Abstract Title

Longitudinal Correlation Between Cognitive Decline in Multiple Sclerosis and Rise in Depressive Symptoms

Abstract

Multiple Sclerosis (MS) is an autoimmune disease of the central nervous system caused by inflammation and progressive demyelination, causing biological and psychological issues. Up to 65% of MS patients have cognitive dysfunction that significantly affects their ability to function, and this negatively impacts employment and sociability than cognitively intact MS patients suffering from physical ailments. (Wilken et al., 2003). This disengagement from social activities and employment could be because MS is associated with high rates of depression. The lifetime prevalence for depression in MS is 50% and the annual prevalence of 20% which are very high. (Siegert and Abernethy, 2005). We want to determine how damage to executive planning by MS impacts the level of depression over time. We examined a sample of recently diagnosed patients with MS over the course of 18 months. We tested their cognition with the Tower Puzzle from the Automated Neuropsychological Assessment Metrics which measures executive planning. This test was administered at 1 and 13 months. We used the Center for Epidemiologic Studies Depression (CES-D) Scale to test the level of depression symptoms. We will use a within-subject t-test to determine if there is a sample-wide difference in performance on the Tower Puzzle; then, we will use a correlation to test if change in the tower score is associated with depression symptoms that were measured with the CES-D scale. This research will help patients that need more support because we will understand how the damage MS does to executive planning may impact future mental illness.

Modified Abstract

Up to 65% of Multiple Sclerosis patients have cognitive dysfunction that significantly affects their ability to function. We want to determine how damage to executive planning by MS impacts the level of depression. We examined a sample of recently diagnosed patients with MS over the course of 18 months. We tested their cognition and level of depressive symptoms with the Tower Puzzle from the Automated Neuropsychological Assessment Metrics and the Center for Epidemiologic Studies Depression (CES-D) Scale respectively. We will use a within-subject t-test to determine if there is a sample-wide difference in performance on the Tower Puzzle; then, we will use a correlation to test if change in the tower score is associated with depression symptoms that were measured with the CES-D scale.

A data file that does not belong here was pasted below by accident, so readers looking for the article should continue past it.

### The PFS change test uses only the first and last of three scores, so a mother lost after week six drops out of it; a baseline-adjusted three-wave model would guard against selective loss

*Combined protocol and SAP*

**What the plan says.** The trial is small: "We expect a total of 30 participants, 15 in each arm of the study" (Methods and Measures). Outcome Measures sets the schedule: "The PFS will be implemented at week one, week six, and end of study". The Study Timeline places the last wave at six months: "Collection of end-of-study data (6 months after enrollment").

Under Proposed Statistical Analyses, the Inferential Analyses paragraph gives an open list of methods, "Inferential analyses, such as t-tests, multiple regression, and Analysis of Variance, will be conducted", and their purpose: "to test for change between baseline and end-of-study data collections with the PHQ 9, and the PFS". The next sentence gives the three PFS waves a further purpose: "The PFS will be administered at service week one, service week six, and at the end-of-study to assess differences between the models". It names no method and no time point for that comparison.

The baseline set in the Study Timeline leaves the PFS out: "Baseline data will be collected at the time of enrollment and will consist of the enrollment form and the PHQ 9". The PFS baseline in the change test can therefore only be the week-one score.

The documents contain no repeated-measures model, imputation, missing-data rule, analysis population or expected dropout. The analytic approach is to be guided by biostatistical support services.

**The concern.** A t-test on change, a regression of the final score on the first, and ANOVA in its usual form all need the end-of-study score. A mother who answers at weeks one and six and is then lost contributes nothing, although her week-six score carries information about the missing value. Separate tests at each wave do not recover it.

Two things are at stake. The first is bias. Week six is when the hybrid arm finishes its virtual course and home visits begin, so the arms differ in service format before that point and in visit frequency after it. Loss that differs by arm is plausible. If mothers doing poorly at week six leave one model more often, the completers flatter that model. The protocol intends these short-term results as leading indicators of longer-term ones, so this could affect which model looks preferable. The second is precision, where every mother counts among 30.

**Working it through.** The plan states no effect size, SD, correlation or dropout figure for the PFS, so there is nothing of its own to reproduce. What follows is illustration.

Research Category

Psychology

Author Information

Desiree BechtolFollow

Primary Author's Major

Psychology

Mentor #1 Information

Dr. Karin

Coifman

Presentation Format

Poster

Start Date

April 2019

Research Area

Clinical Psychology

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Apr 9th, 1:00 PM

Longitudinal Correlation Between Cognitive Decline in Multiple Sclerosis and Rise in Depressive Symptoms

Multiple Sclerosis (MS) is an autoimmune disease of the central nervous system caused by inflammation and progressive demyelination, causing biological and psychological issues. Up to 65% of MS patients have cognitive dysfunction that significantly affects their ability to function, and this negatively impacts employment and sociability than cognitively intact MS patients suffering from physical ailments. (Wilken et al., 2003). This disengagement from social activities and employment could be because MS is associated with high rates of depression. The lifetime prevalence for depression in MS is 50% and the annual prevalence of 20% which are very high. (Siegert and Abernethy, 2005). We want to determine how damage to executive planning by MS impacts the level of depression over time. We examined a sample of recently diagnosed patients with MS over the course of 18 months. We tested their cognition with the Tower Puzzle from the Automated Neuropsychological Assessment Metrics which measures executive planning. This test was administered at 1 and 13 months. We used the Center for Epidemiologic Studies Depression (CES-D) Scale to test the level of depression symptoms. We will use a within-subject t-test to determine if there is a sample-wide difference in performance on the Tower Puzzle; then, we will use a correlation to test if change in the tower score is associated with depression symptoms that were measured with the CES-D scale. This research will help patients that need more support because we will understand how the damage MS does to executive planning may impact future mental illness.